AI-generated content isn’t always right…

Synthetic Data works similarly: a generative AI tool ingests data, then combines and remixes it into ‘new’ content that looks like it came from a person. The input data varies, but broadly includes facts (about products, brands, purchase data etc), attitudes and consumer behaviours. These are gathered and scraped from sources including social media platforms, news articles, relevant industry research reports, reviews from Trustpilot and so on; proprietary data such as clients’ customer satisfaction results, support tickets, SKU information and the like are also included.

After processing this data, the AI tool creates ‘virtual respondents’ and their virtual attitudes and virtual survey responses.

The genAI model ingests external and proprietary data, then remixes it into ‘virtual responses’ (ie Synthetic Data)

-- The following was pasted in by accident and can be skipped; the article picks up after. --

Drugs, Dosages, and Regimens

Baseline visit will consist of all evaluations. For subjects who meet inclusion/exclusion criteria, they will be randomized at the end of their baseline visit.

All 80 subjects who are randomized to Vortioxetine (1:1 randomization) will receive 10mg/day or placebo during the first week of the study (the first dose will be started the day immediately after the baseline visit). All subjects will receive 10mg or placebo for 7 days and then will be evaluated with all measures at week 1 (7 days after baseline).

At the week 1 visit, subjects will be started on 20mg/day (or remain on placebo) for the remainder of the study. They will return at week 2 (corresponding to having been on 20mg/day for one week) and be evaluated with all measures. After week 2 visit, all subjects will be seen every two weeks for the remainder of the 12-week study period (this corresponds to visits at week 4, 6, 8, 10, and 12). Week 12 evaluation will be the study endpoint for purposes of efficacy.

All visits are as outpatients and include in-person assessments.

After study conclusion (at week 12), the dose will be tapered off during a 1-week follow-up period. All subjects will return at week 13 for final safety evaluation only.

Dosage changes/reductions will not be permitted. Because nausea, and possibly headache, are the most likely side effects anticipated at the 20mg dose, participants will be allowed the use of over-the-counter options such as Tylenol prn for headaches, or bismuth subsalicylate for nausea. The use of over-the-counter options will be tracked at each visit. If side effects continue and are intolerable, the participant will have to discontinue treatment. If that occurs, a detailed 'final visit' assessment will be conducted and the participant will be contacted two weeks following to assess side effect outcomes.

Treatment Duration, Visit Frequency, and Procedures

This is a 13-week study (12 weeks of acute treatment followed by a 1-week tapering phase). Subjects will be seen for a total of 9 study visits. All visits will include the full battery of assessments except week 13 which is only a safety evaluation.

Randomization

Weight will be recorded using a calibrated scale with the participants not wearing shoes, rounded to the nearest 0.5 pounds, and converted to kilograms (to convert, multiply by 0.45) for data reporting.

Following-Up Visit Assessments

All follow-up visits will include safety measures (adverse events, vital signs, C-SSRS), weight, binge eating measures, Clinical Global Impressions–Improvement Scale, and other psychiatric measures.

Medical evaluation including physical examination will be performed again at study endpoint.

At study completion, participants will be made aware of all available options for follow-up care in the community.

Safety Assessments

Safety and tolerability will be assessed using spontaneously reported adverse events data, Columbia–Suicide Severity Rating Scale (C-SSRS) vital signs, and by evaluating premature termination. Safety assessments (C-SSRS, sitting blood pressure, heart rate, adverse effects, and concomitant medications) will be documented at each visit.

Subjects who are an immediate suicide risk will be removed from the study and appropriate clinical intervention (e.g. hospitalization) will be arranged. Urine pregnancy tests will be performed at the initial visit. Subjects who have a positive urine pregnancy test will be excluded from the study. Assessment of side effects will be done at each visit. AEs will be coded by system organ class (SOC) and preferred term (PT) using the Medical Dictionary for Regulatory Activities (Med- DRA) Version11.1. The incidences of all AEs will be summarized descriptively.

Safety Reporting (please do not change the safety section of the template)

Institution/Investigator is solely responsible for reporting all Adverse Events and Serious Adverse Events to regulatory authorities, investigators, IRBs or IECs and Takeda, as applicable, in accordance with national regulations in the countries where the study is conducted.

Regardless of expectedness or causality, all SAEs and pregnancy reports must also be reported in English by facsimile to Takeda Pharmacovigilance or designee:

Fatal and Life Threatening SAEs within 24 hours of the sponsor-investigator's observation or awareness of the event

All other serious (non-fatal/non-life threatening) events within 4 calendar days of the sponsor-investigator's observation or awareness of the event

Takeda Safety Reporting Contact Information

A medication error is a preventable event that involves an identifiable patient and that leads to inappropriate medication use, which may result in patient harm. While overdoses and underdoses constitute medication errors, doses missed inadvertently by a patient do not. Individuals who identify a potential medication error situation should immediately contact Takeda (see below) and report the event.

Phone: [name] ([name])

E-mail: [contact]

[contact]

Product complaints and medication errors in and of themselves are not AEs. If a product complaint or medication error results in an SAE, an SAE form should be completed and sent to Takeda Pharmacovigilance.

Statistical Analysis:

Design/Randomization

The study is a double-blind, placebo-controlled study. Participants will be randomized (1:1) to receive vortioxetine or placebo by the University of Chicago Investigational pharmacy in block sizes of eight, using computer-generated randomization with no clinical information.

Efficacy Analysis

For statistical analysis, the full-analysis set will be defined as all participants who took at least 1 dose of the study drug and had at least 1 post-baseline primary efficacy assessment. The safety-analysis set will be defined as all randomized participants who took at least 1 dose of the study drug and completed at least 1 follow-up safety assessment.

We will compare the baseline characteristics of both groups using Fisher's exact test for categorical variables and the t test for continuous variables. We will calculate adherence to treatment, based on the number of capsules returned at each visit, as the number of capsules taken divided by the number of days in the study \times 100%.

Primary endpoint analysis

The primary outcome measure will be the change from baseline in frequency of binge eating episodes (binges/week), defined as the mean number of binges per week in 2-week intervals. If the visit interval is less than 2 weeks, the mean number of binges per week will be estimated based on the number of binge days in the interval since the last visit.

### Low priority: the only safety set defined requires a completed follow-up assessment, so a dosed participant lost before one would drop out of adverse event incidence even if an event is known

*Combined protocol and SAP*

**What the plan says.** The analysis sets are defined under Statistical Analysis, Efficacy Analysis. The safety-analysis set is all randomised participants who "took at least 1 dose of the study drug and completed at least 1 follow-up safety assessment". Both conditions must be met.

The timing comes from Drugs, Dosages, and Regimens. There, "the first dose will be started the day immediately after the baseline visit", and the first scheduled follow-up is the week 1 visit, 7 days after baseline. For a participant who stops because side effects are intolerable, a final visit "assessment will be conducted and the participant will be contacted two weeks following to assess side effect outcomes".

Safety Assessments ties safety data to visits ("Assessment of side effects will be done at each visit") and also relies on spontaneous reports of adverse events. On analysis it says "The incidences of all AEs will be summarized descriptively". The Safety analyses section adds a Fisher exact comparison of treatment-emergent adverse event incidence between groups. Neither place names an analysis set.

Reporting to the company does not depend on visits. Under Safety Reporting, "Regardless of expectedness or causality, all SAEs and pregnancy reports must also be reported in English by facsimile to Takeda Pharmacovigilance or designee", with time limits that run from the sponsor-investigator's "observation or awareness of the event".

As with genAI more broadly, it’s not creating new data; rather it’s remixing existing data into new combinations that look like new data – and that distinction is important.

As an approach it’s not without challenges, with data quality the most obvious. In order to produce useable outputs, the ingested data must be timely – public opinions of Boeing, for example, have shifted wildly in the last three months. And it has to be an accurate representation: online reviews tend to be written by people with something to say, so may not be the best source for modelling customer opinions across a whole market.

The bigger problems lie in what Synthetic Data apparently solves.